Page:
By Victoria Merlino
Followers of Francesca Xavier Cabrini who want to see the first U.S. saint immortalized as a New York City statue may have just had their prayers answered.
Gov. Andrew Cuomo announced on Monday that he would establish a state-led commission to build a Cabrini statue. Cabrini, the patron saint of immigrants, was an Italian missionary who came to the United States in 1889 to educate Italian immigrants. She was canonized in 1946 — the first U.S. citizen ever given saint status.
“Mother Cabrini was a great New Yorker and a great Italian American immigrant who came to the city and helped scores of immigrants and opened dozens of institutions,” Cuomo said in a statement. “With this statue, I think the Italian American and Catholic communities in New York will feel satisfied that she is being represented — because we recognize in this city and in this state that our diversity is our greatest asset, and every group has to feel included.”
Calls for a Cabrini statue began when New York City First Lady Chirlane McCray launched the “She Built NYC” initiative to correct the gender gap in the city’s monuments — only five of the city’s 150 statues of historical figures are women, and all are in Manhattan.
The initiative prompted an open call for nominations, with the public submitting suggestions for statues. Cabrini received the highest number of votes, with 219.
Jane Jacobs, a community activist, came in second in the public nominations with 93 votes. Shirley Chisholm, the first black woman elected to Congress, came in third with 91 votes. Though Cabrini and Jacobs were passed over by the initiative, Chisholm was chosen to become a statue in Brooklyn’s Prospect Park.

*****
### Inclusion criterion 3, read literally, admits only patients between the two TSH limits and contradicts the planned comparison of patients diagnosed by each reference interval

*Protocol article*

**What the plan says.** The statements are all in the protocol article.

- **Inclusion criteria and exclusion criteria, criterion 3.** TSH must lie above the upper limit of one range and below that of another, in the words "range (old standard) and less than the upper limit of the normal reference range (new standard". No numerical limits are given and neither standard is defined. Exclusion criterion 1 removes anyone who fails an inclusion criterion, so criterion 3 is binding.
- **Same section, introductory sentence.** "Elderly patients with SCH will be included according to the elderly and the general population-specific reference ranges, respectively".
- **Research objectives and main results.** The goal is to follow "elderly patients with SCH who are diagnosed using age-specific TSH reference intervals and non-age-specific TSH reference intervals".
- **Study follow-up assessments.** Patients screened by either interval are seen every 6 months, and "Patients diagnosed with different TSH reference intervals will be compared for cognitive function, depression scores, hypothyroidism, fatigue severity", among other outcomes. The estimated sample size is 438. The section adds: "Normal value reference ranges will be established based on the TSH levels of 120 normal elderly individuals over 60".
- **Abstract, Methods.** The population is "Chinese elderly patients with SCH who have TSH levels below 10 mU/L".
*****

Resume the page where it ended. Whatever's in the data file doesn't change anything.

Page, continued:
Community leaders, including Queens State Sen. Joseph Addabbo, voiced their confusion about the choice.
“I am not disputing the women chosen by the panel for this initiative, but I am questioning why ‘She Built NYC’ would hold a public poll and then decide to ignore the voice of the people by not including the woman who finished with the most votes by a large margin,” Addabbo said in August.
Other women chosen to be immortalized with statues include anti-segregationist Elizabeth Jennings Graham, public health advocate and doctor Helen Rodriguez Trías, transgender activists and icons Marsha Johnson and Sylvia Rivera, and Katherine Walker, the keeper of the Robbins Reef Lighthouse. The statues will be scattered throughout the five boroughs, and Mayor Bill de Blasio committed up to $10 million over the next four years for the project.
Queens will receive a statue of jazz legend Billie Holiday near Queens Borough Hall in Kew Gardens.
The Cabrini issue was thrust back into the spotlight last week when actor Chazz Palminteri called into WNYC’s Brian Lehrer show to rip into de Blasio about the lack of a statue.
However, the Mayor’s Office applauded Cuomo for joining in the city’s efforts to honor significant women, a spokesperson for de Blasio told the The Wall Street Journal in a statement on Monday.
A spokesperson from “She Built NYC” told the Eagle in August that the nomination process began with the public call, from which the choices for the statues were all reviewed by an advisory committee.
City government made the final choices for the statues’ subjects based on the committee and the public’s recommendations, along with other factors like location, existing publicly accessible monuments, site feasibility and commitment to diverse representation.
“She Built NYC” appreciated the enthusiasm for honoring Cabrini, according to the spokesperson, and said the group was proud that New York City has a shrine, street and parkland named in her honor. The spokesperson also said the advisory committee will consider that Cabrini’s nomination as they pursue future monuments.